The Samsung Galaxy is here and its quite impressive. From its polished aluminum body to its infinity display, it does not disappoint.
Samsung knew it needed to make up for the Galaxy Note 7’s horror show. I knew before its debut to expect big things for the Galaxy S8. they needed more than incremental upgrades to draw customers back, especially those whose skepticism lies in trusting their phones won’t explode in their hands.
- 12MP 1/2.5″ CMOS sensor with 1.4-micron pixels
- F1.7 aperture
- On-sensor phase detection
- 4K video
- 1080p@120fps slow-motion
- 8MP, F1.7 front camera with AF
- 5.8″ (S8) / 6.2″ (S8+) display with 2960×1440 resolution
- Android 7.0 Nougat
- Qualcomm Snapdragon 835 or Samsung Exynos 8895 chipset (depending on region)
- 4GB RAM
- 64GB storage
- microSD-slot up to 256GB
- 3000mAh (S8) / 3000mAh (S8+) battery
- Fingerprint sensor and iris scanner
- IP68 certification
Apple has always been the top dog when it comes to design, no doubt, but this time, the Samsung Galaxy S8 changed the game. The Galaxy S8 is just gorgeous. Its simply the best looking phone I’ve ever seen. That’s right, I said it! The Galaxy S8 just blows Apple out of the water.
Lets start with the display. Samsung calls it the “infinity display”. The edges are cured and it looks like the contents just rolls off to the sides. Measures at 5.8″ with a 1440 x 2960 pixels (~570 ppi pixel density), it takes up a whooping 83.6% screen-to-body ratio. The colours pop with great brightness and contrast. It almost looks like the contents are painted onto the display.
The aluminum body is thin and incredibly light at 155 g, but it feels sturdy and precise. The ends are curved, making it easy to hold in the hand. Having no bezels means that there is no room for the fingerprint sensor, its now placed at the back, much so like the other Android phones mention-able – the Google Pixel. Which is where I personally prefer it to be totally honest. Its convenient and feels natural. The home button is replaced with on-screen software buttons. Samsung said its pressure sensitive so it operates more so as a physical button. I think that was a long awaited move; only making the phone modern and sleek.
Samsung clearly took the safe route when it comes to the camera. The rear single 12 megapixel shooters, with an f/1.7 aperture a fast autofocus, features only incremental upgrades. While the S8 has undoubtedly one of the best, if not the best, rear shooter on a smart phone – we expected more. Like the duel-lens design on the iPhone 7.
The Multi-frame image feature is a nice addition to the camera, three snaps are taken and the sharpest one is selected. The rear shooter also features 1,000 frames per second video.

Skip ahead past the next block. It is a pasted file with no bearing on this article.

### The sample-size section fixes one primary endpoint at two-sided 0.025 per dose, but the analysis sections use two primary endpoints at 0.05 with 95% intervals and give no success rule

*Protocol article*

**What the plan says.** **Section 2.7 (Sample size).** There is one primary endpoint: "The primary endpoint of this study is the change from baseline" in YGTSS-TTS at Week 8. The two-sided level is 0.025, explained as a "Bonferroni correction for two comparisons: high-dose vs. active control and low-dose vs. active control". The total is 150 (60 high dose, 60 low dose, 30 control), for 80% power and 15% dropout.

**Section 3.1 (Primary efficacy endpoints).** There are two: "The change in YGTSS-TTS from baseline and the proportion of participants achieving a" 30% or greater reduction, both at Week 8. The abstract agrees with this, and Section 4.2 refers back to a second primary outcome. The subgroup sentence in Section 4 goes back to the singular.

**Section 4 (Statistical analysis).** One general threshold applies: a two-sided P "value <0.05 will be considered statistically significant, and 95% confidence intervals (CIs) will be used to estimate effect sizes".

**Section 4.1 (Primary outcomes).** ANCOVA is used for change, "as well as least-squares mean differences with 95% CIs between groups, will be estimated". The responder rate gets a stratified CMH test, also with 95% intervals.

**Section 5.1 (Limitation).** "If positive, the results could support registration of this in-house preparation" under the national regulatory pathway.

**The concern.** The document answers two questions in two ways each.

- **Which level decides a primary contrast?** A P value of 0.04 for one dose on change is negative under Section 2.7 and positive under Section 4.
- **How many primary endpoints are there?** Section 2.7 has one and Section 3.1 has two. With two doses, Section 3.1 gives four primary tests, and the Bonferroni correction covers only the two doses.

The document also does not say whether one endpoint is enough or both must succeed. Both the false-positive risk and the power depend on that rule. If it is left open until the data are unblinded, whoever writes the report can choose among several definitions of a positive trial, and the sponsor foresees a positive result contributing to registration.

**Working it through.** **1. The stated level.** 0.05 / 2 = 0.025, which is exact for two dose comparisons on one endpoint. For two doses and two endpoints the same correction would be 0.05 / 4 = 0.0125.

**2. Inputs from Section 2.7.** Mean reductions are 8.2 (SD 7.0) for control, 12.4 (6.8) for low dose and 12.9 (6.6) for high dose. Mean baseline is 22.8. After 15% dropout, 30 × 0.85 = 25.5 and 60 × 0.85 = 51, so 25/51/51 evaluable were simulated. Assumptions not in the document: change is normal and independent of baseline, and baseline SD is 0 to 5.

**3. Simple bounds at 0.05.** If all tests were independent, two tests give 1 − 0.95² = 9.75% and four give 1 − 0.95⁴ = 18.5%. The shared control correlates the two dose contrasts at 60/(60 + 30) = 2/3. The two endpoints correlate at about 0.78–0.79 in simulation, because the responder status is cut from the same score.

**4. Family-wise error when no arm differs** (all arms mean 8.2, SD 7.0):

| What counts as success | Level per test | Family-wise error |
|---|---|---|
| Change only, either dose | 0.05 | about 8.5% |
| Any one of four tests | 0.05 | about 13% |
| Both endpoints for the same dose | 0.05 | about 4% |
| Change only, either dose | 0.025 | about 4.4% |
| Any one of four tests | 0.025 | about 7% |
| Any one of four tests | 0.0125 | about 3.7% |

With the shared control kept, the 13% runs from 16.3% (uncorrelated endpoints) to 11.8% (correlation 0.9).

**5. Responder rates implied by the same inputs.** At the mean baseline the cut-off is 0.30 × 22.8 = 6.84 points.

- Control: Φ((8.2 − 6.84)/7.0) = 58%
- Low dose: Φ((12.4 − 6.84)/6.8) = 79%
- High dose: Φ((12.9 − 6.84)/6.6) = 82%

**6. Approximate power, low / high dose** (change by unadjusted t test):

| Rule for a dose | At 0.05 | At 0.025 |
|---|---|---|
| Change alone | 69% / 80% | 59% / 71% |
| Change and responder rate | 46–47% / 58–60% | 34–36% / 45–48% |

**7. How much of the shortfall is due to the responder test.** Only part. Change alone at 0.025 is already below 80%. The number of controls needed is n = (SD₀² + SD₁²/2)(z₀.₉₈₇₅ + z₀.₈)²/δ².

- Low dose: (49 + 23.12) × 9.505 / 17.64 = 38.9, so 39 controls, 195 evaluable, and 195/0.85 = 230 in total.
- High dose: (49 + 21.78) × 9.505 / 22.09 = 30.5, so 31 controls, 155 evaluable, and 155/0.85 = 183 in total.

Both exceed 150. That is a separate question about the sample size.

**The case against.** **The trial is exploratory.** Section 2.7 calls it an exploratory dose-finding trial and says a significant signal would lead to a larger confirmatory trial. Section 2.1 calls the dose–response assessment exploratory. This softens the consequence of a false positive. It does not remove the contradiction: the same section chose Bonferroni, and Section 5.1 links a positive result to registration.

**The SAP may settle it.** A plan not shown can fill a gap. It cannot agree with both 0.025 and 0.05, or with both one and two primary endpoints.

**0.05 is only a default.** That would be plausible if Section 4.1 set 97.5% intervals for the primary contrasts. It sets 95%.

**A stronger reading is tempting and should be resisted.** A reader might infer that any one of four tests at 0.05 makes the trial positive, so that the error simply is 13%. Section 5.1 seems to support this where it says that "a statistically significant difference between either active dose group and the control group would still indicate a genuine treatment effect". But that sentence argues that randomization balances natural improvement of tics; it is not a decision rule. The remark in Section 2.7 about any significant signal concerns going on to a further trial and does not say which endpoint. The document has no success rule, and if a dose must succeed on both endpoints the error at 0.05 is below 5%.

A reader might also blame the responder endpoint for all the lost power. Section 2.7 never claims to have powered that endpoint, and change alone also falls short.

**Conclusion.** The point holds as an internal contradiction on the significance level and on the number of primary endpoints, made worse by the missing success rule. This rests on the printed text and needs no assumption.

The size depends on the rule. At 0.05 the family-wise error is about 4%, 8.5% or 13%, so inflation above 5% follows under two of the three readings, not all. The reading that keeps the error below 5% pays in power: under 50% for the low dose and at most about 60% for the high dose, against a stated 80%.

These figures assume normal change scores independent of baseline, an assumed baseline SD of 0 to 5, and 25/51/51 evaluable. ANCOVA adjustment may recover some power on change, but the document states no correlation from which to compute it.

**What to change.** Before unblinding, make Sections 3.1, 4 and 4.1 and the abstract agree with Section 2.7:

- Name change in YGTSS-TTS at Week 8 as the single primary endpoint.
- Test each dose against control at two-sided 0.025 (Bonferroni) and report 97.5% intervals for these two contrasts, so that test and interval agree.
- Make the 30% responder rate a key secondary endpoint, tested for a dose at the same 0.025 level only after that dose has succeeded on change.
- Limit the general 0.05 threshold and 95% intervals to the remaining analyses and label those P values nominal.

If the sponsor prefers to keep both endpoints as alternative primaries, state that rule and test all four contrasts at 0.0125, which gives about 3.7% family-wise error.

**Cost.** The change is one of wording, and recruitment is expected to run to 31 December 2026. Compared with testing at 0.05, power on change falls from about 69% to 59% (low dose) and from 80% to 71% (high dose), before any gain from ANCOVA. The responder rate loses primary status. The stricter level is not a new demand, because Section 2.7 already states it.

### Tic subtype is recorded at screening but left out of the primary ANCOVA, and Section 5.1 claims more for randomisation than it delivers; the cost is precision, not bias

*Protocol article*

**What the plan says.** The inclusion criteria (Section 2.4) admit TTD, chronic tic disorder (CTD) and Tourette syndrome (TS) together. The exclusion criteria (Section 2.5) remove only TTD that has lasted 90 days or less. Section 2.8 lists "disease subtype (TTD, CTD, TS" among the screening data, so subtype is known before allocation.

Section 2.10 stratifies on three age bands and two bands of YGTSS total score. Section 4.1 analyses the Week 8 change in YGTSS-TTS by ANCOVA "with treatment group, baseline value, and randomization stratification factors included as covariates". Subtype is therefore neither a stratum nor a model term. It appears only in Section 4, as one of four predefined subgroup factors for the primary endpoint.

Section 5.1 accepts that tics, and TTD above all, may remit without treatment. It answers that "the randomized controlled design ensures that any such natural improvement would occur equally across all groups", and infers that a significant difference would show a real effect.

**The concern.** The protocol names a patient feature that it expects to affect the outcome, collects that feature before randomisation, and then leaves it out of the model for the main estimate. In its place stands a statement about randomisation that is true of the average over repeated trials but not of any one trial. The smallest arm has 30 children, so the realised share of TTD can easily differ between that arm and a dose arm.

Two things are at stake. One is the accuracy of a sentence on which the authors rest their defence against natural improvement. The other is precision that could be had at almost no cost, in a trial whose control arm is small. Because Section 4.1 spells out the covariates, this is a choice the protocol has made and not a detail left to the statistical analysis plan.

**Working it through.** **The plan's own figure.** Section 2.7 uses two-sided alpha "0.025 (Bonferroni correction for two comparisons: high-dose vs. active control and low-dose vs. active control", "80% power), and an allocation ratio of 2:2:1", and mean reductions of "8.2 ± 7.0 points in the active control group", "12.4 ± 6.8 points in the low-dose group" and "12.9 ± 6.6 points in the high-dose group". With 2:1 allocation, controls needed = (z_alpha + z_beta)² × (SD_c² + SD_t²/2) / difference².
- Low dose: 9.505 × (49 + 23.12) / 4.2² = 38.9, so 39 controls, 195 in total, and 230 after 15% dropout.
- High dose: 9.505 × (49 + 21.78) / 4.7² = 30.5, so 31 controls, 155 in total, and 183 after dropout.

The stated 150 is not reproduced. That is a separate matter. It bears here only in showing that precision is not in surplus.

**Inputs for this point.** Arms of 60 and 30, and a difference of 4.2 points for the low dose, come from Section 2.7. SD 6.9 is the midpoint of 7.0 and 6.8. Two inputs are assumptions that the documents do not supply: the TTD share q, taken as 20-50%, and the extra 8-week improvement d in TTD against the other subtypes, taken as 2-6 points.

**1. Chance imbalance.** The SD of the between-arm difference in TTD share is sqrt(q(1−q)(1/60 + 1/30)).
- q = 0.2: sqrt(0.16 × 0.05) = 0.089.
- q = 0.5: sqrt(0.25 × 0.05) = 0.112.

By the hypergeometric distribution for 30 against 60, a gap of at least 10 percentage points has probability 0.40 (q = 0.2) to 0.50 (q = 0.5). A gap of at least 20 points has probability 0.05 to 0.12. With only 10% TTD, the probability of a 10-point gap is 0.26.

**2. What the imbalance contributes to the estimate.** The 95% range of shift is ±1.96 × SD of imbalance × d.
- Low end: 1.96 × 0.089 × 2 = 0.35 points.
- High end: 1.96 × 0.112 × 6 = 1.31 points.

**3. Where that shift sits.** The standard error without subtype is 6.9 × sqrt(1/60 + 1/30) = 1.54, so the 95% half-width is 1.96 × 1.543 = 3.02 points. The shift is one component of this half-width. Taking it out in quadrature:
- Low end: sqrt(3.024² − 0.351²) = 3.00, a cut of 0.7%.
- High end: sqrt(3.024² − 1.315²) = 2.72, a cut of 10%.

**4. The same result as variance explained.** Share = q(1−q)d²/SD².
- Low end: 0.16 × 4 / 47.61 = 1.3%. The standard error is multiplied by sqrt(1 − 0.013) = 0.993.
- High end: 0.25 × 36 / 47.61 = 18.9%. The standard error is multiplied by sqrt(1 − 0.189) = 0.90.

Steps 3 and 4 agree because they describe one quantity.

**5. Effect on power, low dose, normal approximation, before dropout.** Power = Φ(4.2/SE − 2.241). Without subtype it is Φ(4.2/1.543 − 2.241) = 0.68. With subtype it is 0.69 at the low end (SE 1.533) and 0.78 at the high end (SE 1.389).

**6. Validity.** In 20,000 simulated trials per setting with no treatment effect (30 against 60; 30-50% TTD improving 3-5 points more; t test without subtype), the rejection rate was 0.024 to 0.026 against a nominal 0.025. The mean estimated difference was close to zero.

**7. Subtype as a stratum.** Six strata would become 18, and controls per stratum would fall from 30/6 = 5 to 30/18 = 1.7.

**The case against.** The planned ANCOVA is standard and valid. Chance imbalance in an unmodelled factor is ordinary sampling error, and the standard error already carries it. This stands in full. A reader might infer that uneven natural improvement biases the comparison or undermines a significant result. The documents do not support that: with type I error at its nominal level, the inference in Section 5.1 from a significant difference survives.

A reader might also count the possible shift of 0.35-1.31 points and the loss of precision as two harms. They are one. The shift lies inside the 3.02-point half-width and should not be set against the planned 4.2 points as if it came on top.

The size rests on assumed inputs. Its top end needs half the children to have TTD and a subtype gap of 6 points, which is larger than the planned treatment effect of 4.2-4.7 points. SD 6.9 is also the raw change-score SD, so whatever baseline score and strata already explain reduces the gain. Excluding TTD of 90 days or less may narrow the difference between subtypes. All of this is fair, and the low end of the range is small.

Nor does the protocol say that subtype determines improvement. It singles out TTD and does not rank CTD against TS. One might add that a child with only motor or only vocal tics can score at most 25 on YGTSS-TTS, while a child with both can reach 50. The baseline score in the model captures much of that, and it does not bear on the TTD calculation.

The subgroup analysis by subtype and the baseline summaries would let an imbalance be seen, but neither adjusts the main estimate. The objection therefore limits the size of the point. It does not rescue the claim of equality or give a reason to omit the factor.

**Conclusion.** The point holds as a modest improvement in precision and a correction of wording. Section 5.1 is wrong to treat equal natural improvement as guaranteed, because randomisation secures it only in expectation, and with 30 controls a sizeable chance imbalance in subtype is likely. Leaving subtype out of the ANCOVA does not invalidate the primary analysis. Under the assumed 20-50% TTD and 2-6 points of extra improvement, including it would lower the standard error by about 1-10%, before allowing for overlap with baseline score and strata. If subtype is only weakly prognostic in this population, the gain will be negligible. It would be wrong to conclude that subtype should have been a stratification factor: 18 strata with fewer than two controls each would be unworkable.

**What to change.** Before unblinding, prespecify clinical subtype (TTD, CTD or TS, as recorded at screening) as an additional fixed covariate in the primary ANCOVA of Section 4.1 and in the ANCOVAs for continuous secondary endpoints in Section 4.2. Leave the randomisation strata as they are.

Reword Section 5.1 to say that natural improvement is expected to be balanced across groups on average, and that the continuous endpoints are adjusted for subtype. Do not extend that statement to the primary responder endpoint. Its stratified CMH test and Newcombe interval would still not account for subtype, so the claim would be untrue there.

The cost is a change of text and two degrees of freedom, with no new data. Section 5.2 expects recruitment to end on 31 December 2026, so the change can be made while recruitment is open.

The camera resolution at the front has been upped from 5 to 8MP and there is now also a face-detection AF.
Samsung surprised us when they unveiled Bixby, an all new virtual assistant that helps you navigate and discover the phones features. Samsung said that Bixby is intelligent and will learn the more you use it. As with Google Assistant, Bixby understands contextual phrases, which is a part of deep learning, and doesn’t require the user to memories a multitude of commands.
Impressive is the Shop feature tied in to Samsung partners, you take a picture of the item and Bixby displays options on where to buy. While there are other apps that can do the same, Bixby offers more convenience that is portalled to Samsung trusted partners. Bixby can be activated by its own dedicated button on the right of the phone, that’s a big commitment. Seems like Samsung is in this for the long haul.
All that aside, our take is far less generous, what we saw was a slow and clunky imitation of every other voice assistant on a phone. At this time Bixby can basically make calls, send text messages, search and look up places by image recognition. Google assistant is still on the S8 and can be activated by long-pressing the home button. This bring to mind the question as to whether users will ever use Bixby when Google Assistant can do all those things and more in a more intuitive approach.
Bixby does have promise, a slim one at that.
The S8 ships with Android & (nougat) which is layered over by Samsung Proprietary interface (formerly TouchWiz). This UI is highly criticized by some but the recent upgrades Samsung made polished it well in a manner that fused together Android and Samsung’s own ethos together.
Gone is the app tray and it’s replacement is a single swipe up to unveil a horde of apps. This feels very natural and allows a faster access to a rich profusion of apps.
Samsung is trying to make a phone into a PC with DeX. DeX, that looks like a candle holder, morphs with the Galaxy S8 to provide a desktop environment. It has a HDMI port for a monitor, USB ports for a mouse and a keyboard and an Ethernet port for network connectivity. Its intent is to provide a seamless desktop environment for its customers with powerful desktop apps like Microsoft Office. The interface features an app draw on the side and grant apps full access to notifications and re-sizable windows.
While Samsung browser and Microsoft Office apps works fine, the majority of Android apps will look stretch out – until of course the developer updates their app. Its definitely a nice touch, how usable it is remains to be seen.
The Samsung Galaxy S8 is a remarkable device; one that will lead in design and build. Its camera is an impressive shooter with crisp results however minimal upgrade Samsung offered from the S7. Bixby will have to represent its promise and its growth fueled only by Samsung’s commitment and persistence. Desktop Experience, while a nice touch and added number on the feature list, still has a long way to go. Still, a nice addition for the average user. In short, I’m sold by its absolutely stunning design.